In 2004, current Northrop Grumman senior principal engineer of system safety William “Tipper” Thomas’ life was just beginning to blossom. As a three-sport athlete at Randallstown High School in Baltimore, Maryland, William had earned a football scholarship to his father’s alma mater, Morgan State University, and was on the way to fulfilling a lifelong dream.
“I could smell the grass of the football field,” he said. “Playing collegiate football for Morgan State literally guided every decision that I made.”
Then, trouble started in William’s senior year. A lunchroom quarrel that escalated for a week between William’s teammate and another classmate turned into something much more serious on a Friday afternoon at a charity basketball game.
“I wasn’t even supposed to be there,” he said. “The school bus that was supposed to take me home didn’t show up, so I decided to go to the game to see if I could find a ride.”
At the game, William met up with friends and arranged for a cousin to pick him up. As he was waiting outside for his ride home, a black BMW approached the area outside of the gym at Randallstown High School; the tension in the crowd rose.
A small group of men approached the crowd, including William and his teammates, and initiated a confrontation. Then, one of the men returned to their car and gunshots emerged from the direction of the black BMW.
William began to flee from the area, but looking back noticed a classmate who had fallen and was struggling to escape.
“She was pretty much trampled over,” he said. “I ran back to go help her up, and that’s when I felt this really bad burning sensation in my neck.”
Momentarily ignoring the pain as his adrenaline flowed, William picked the young woman up and began to carry her to safety but then felt another shot in his shoulder.
“As I pushed her behind a car, I fell to the ground, and when I fell to the ground, I felt the lower half of my body wash away in a wave of numbness,” he said. “And I remember trying to get up to try to run or at least duck behind a car, and I can’t move.”
William woke up to hear crying and see his basketball coach, high school secretary and his cousin, who had just arrived, standing over him.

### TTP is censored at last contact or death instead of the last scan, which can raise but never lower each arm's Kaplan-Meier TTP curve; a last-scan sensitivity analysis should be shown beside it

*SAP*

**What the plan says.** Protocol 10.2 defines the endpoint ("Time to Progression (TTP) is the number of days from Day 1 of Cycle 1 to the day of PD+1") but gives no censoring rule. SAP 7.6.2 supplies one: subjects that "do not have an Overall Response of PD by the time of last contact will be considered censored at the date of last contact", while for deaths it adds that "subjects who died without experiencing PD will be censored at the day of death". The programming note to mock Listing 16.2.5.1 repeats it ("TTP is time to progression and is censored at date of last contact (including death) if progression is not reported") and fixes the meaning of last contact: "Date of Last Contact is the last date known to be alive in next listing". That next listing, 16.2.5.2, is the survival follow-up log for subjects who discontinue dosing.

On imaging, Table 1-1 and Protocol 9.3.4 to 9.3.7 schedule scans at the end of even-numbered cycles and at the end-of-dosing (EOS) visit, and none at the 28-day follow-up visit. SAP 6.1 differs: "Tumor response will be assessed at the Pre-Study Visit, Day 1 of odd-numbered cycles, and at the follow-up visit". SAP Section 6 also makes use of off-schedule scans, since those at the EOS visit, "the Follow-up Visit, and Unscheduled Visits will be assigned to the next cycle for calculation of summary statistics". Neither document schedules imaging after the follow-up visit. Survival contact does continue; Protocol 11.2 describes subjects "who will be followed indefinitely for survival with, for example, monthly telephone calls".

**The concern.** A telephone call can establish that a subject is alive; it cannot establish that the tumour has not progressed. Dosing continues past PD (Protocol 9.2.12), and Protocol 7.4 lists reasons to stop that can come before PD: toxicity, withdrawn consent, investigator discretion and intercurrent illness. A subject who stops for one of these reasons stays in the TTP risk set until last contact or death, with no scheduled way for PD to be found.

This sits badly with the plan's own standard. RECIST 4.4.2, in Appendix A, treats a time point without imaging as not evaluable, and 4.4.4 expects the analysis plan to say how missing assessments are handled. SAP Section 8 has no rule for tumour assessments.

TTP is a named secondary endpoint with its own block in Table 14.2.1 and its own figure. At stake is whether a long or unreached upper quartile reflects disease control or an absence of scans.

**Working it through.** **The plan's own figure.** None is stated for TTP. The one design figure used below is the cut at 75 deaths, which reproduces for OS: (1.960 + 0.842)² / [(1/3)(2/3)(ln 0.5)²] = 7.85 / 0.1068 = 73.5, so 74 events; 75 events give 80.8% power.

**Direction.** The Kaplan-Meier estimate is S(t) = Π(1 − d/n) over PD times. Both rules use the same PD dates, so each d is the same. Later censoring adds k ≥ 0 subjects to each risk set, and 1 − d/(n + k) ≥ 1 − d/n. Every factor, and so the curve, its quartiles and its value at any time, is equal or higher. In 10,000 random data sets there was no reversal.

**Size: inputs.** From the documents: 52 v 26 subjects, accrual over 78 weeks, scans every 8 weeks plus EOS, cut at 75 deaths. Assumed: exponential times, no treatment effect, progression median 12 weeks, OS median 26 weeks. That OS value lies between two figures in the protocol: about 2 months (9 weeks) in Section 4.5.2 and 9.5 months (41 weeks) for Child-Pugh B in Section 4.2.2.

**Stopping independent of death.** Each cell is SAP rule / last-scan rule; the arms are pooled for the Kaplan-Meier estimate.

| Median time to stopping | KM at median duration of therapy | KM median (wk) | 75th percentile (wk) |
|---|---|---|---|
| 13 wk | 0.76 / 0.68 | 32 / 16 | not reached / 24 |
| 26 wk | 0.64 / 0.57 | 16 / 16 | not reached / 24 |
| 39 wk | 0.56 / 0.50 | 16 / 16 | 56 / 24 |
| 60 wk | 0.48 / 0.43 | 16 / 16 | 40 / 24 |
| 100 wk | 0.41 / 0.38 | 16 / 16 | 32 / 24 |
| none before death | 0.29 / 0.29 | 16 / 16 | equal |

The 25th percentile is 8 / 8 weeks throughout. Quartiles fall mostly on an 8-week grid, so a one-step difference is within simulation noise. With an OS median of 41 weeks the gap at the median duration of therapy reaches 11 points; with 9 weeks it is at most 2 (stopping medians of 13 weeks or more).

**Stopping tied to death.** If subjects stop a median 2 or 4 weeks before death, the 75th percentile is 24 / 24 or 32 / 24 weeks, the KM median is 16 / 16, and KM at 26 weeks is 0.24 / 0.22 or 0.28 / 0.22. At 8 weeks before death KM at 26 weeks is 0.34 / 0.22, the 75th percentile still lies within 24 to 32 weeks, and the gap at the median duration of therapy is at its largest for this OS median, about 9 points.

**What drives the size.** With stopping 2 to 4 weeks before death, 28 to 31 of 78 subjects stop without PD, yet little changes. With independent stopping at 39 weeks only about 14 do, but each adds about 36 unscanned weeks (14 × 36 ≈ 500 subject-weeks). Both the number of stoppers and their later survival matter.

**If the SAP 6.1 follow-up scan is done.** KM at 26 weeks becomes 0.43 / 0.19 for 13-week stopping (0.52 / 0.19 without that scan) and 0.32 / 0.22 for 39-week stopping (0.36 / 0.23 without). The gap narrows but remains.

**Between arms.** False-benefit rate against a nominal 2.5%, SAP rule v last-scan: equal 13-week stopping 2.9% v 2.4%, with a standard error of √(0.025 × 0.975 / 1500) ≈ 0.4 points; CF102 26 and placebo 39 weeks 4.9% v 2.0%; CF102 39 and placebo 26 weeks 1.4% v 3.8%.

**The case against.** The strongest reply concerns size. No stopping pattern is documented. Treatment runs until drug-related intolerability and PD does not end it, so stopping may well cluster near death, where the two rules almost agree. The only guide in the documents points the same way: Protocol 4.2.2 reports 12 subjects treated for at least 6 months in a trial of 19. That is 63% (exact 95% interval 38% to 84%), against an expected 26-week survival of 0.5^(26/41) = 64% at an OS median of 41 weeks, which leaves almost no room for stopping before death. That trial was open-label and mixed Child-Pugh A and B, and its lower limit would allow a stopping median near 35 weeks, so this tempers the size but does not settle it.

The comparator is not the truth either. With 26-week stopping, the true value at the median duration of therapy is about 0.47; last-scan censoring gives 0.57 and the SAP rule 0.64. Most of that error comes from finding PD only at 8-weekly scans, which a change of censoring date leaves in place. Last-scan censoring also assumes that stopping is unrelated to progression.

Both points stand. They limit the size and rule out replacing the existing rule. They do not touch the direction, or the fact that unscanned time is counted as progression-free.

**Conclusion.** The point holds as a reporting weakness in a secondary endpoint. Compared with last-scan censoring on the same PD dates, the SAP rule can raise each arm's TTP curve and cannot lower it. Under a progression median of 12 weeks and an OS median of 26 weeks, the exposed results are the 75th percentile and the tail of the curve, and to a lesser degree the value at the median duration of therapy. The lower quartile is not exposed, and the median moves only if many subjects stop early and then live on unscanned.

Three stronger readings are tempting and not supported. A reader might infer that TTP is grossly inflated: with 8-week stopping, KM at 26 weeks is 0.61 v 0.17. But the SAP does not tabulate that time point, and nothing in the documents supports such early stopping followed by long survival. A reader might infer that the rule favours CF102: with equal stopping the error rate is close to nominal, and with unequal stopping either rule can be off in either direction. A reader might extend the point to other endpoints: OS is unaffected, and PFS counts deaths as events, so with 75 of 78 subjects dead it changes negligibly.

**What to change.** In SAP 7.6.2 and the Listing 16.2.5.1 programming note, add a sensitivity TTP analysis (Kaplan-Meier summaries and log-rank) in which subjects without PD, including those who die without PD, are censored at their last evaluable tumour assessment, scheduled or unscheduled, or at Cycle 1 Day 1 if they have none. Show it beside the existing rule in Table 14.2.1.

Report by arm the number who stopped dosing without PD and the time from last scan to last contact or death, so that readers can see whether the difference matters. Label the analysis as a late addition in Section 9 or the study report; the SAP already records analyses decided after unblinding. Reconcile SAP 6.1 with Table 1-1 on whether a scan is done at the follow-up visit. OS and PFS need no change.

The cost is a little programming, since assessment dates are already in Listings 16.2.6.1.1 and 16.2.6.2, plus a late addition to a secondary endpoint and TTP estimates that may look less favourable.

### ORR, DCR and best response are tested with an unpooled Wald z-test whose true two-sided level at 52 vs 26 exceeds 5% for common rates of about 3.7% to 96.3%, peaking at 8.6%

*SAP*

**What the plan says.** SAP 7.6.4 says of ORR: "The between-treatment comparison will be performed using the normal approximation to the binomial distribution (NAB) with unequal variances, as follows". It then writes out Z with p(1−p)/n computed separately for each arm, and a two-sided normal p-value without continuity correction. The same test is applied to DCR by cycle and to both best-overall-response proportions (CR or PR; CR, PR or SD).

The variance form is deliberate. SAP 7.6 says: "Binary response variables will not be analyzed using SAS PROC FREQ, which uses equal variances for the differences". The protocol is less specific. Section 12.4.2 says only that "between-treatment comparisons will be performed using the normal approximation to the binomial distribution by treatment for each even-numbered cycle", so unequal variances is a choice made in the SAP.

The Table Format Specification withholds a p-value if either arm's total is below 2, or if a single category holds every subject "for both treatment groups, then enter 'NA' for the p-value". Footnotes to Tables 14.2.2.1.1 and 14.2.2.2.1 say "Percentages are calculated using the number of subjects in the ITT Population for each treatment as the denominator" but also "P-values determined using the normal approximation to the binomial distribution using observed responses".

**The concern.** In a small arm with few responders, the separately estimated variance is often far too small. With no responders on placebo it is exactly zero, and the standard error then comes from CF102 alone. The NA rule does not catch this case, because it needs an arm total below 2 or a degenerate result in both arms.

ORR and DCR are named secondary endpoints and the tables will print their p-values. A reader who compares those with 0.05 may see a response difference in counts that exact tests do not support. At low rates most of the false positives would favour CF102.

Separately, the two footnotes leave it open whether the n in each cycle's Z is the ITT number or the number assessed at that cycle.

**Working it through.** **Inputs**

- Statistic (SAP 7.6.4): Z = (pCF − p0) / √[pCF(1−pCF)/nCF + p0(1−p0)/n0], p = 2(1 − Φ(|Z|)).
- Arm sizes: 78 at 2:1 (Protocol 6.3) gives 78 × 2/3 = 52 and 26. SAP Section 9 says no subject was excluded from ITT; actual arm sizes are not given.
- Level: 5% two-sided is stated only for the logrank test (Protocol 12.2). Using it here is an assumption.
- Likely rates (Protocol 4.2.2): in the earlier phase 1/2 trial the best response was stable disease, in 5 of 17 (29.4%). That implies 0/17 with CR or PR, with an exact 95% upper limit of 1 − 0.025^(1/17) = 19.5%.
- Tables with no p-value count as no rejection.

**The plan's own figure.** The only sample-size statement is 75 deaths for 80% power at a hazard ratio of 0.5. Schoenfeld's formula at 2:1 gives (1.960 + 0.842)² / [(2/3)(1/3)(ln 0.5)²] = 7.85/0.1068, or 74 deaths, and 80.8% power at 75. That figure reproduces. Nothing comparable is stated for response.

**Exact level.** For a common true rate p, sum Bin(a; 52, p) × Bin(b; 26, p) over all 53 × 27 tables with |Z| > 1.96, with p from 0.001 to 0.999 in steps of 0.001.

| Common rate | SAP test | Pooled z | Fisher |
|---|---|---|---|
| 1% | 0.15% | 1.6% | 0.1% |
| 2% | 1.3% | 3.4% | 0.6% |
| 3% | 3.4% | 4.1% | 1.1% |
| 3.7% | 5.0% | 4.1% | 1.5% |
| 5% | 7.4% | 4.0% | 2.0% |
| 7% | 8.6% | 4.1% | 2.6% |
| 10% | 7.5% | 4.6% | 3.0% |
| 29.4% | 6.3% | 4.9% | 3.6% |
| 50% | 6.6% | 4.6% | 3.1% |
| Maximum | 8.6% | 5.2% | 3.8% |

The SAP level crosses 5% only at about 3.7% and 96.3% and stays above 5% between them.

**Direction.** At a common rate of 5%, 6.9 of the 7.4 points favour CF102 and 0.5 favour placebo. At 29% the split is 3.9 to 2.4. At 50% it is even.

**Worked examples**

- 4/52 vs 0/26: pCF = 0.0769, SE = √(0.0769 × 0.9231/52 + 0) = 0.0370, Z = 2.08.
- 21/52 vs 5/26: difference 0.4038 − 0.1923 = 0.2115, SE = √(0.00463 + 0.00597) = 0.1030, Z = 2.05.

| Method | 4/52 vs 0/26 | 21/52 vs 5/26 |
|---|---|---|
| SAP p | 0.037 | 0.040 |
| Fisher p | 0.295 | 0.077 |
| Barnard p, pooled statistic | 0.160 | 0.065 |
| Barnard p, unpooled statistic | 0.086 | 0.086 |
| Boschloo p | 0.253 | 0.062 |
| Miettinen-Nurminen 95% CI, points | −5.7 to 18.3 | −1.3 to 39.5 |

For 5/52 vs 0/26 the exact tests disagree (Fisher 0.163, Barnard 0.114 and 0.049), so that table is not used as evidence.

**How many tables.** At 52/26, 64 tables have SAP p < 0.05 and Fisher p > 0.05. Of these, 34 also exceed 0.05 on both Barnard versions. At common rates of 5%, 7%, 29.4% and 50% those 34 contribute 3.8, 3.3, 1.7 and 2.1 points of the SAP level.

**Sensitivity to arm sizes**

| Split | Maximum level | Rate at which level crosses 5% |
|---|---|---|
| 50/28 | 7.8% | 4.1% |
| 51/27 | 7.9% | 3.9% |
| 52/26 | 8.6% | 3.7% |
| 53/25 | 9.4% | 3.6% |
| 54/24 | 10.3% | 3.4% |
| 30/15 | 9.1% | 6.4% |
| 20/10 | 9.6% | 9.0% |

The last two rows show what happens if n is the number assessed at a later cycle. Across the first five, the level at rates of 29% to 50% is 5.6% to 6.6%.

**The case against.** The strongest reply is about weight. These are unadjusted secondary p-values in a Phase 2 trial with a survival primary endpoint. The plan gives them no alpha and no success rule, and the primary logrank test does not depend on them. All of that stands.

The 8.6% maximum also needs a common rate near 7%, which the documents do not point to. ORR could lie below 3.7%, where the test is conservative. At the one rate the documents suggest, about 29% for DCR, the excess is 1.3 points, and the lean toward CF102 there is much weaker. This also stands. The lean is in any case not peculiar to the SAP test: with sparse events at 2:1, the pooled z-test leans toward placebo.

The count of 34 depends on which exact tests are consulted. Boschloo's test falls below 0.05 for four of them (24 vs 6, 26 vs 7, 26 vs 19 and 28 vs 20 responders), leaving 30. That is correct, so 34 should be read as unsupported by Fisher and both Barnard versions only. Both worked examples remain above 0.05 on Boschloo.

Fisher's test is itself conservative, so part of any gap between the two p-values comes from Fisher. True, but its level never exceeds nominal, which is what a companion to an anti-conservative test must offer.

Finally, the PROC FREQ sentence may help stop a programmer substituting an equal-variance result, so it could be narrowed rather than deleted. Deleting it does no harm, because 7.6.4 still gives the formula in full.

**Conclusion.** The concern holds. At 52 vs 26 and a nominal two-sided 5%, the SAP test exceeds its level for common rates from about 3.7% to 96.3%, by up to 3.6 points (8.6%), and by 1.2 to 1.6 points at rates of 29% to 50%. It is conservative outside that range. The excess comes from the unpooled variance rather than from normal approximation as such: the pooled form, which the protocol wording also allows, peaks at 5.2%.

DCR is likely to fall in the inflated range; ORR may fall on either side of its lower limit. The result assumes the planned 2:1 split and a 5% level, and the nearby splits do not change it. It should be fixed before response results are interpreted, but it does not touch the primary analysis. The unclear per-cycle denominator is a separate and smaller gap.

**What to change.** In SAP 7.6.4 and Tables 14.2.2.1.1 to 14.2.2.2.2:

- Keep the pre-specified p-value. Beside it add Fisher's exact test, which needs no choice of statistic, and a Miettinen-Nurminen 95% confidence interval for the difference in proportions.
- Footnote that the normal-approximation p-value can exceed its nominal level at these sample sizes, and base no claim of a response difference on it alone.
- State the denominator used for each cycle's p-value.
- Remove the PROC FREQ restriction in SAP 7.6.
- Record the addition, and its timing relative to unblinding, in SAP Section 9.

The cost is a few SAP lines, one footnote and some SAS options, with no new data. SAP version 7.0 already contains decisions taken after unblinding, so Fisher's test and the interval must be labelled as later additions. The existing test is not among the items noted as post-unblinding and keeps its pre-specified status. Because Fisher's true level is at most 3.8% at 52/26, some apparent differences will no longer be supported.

“The look on my cousin’s face told me all I needed to know; that I was in bad shape,” William said.
After being rushed by helicopter to the University of Maryland Shock Trauma Center in Baltimore, William woke up in a neck brace with tubes connected to him all over his body. Remaining in critical condition for days, he learned that three of his classmates, including two teammates, were also shot in the same incident but sustained less impactful injuries. He also learned the four men who initiated the incident had been apprehended.
Almost a week later, doctors confirmed William’s biggest fear — he would never be able to use the lower half of his body again.
“It was devastating,” he said. “I had a dream and a vision in my mind for 17 years.”
Just after he received the news, William’s grandmother offered advice that would help reshape his life — whether he was walking or in a wheelchair, he could still cross the stage at his college graduation. From there, William set out to work towards his new goal: earn his degree and become an engineer.
With this new motivation, he learned how to physically live with his disability and attended Morgan State University, earning a bachelor’s degree in electrical engineering.
As a senior principal engineer of system safety at Northrop Grumman, William’s job now is all about preventing the same type of injury that he suffered years ago. William helps conduct a rigorous series of analysis and testing on a wide variety of Northrop Grumman systems before they reach the customer.
“This is my niche because my background is one of personal injury, and that is one of the things we are looking to avoid,” William said. “Our job is to ensure that the hardware, software and firmware doesn’t create, contribute to or sustain a hazardous condition that could harm personnel. That memory of me losing my body causes me to have a drive unlike anyone else to get the job right.”
In recognition of his work and the way he’s overcome extraordinary circumstances, William was selected to speak at an upcoming online program commemorating the 30th anniversary of the Americans with Disabilities Act, sponsored by the George H. W. Bush Foundation, “Let the Shameful Wall of Exclusion Come Down.” He will speak about the importance of ADA accessibility and inclusion in the workplace.
As William’s career and life come full circle, empowering him to take up causes and activities that hold particular meaning to him, he insists he is here for a purpose and continues to affect others’ lives positively in the wake of his own personal tragedy.
“I believe all things happen for a reason, even if that reason hurts.”
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